(In this account, Mrs Hämäläinen refers to Heli's cis spouse).
Helsinki resident, Hämäläinen (born 1963), did a degree in economics and became a customs officer. He married as a man in 1996, and he and his wife had a daughter in 2002.
In 2004 they discussed his dissonant gender identity and he sought professional help. In April 2006 he was diagnosed 'F64', and Mrs Hämäläinen accepted that her spouse is a woman. In June Hämäläinen took that name Heli, but was unable to have her identity number changed to one that indicates female, as she is married to a woman, and Finnish law, which does permit same-sex civil unions, does not permit same-sex marriages. Either divorce or conversion of the marriage to a civil union is required before Hämäläinen can be registered as female.
In September 2009, Heli had transgender surgery.
Without success, Hämäläinen appealed through the Finnish court system, and then to the European Court of Human Rights (ECHR) complaining about breaches of her rights under Article 8 (right to privacy and family life), Article 12 (right to marry) and Article 14 (prohibition of discrimination). In November 2012 the ECHR rejected the complaint on all grounds in that the European Convention on Human Rights does not oblige states to open marriage to same-sex couples.
Constantin Cojocariu became their lawyer at this point. While agreeing that
"it would have been preferable to argue the case for same sex marriage more broadly. Indeed, equal marriage legislation also benefits transgender spouses, as it removes the underlying objection to legal gender recognition of the trans spouse",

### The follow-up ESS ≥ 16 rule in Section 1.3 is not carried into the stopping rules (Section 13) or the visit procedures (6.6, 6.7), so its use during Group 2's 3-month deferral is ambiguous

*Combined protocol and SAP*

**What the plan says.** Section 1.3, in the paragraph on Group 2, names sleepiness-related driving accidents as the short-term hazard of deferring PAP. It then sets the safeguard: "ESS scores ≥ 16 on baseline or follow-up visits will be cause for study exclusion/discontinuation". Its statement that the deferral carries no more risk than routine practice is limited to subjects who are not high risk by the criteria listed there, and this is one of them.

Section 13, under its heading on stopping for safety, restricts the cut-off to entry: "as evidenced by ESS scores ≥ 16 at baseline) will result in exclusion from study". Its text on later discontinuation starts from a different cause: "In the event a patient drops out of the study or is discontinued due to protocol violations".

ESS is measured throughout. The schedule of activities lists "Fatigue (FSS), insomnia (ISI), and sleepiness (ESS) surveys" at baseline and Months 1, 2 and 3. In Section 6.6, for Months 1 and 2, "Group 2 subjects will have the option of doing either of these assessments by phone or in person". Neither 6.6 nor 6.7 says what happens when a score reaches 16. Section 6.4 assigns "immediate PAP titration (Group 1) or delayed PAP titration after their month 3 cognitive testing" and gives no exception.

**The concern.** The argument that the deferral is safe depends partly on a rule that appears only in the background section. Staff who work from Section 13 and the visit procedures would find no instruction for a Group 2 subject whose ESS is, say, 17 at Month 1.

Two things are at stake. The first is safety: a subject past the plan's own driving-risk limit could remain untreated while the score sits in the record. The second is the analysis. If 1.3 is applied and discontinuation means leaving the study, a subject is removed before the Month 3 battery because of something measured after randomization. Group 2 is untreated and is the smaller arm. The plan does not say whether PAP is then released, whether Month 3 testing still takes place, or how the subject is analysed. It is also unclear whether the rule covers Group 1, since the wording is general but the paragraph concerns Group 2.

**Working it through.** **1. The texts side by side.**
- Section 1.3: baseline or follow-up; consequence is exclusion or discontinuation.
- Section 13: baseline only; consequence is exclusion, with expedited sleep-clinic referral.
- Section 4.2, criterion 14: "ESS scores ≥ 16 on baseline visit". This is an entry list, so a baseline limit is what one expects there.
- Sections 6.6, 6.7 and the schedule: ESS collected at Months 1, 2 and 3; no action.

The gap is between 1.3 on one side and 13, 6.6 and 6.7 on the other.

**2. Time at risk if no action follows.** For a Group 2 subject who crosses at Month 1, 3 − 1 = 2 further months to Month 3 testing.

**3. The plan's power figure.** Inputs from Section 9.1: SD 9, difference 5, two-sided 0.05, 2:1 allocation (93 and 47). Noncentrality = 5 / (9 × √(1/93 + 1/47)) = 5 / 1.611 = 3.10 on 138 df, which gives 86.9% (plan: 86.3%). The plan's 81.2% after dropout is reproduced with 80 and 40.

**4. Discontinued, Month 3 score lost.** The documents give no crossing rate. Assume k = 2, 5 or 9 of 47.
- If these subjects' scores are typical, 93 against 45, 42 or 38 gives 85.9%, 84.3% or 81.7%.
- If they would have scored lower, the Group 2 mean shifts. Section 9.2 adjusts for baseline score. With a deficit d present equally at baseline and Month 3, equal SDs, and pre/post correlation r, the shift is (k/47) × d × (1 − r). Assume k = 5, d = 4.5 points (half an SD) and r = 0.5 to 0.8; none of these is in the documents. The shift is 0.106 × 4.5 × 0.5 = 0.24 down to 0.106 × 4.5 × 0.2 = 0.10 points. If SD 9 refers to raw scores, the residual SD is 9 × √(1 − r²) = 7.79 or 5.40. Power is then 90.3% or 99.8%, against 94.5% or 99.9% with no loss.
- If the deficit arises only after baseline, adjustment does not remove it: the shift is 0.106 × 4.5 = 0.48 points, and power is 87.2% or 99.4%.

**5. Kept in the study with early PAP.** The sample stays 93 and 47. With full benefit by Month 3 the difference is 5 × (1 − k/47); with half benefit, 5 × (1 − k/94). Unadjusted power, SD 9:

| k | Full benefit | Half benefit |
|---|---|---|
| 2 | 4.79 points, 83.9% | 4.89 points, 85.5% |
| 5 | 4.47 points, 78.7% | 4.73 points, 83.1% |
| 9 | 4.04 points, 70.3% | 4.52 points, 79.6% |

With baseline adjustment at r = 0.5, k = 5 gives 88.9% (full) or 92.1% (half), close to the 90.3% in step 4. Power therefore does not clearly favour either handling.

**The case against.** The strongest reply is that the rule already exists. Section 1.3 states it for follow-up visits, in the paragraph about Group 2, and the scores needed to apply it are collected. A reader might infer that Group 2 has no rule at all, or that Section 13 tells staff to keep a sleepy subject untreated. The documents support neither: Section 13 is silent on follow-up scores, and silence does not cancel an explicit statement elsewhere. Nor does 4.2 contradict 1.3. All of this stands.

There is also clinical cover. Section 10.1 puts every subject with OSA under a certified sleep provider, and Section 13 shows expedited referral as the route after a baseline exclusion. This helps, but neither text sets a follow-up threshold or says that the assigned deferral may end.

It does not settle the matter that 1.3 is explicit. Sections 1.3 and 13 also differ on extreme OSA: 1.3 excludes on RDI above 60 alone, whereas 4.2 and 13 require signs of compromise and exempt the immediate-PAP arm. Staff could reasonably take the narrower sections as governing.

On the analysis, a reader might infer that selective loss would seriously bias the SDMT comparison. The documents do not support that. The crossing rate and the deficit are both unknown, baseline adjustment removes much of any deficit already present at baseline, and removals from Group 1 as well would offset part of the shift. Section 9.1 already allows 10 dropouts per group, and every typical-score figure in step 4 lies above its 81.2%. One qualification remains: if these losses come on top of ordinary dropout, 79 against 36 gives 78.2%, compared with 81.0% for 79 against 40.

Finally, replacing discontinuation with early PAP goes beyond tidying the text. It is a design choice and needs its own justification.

it is obvious that the ECHR is not ready to move forward on the issue. He therefore attempted to distance the case from the issue of same-sex marriage. Forced divorce legislation severs existing marriages unlike discriminatory marriage legislation that does not allow same-sex marriage to form in the first place. The law in Germany and Switzerland makes this distinction and allows transgender marriages to continue. In Finland the marriages of transsexuals are, with the consent of the cis spouse, converted automatically to a civil union with almost the same rights and benefits as a marriage. Cojocariu and the Hämäläinens therefore decided to concentrate on the personal and religious significance of marriage, even though Article 9 (religion) had not been mentioned previously. It was Cojocariu's opinion that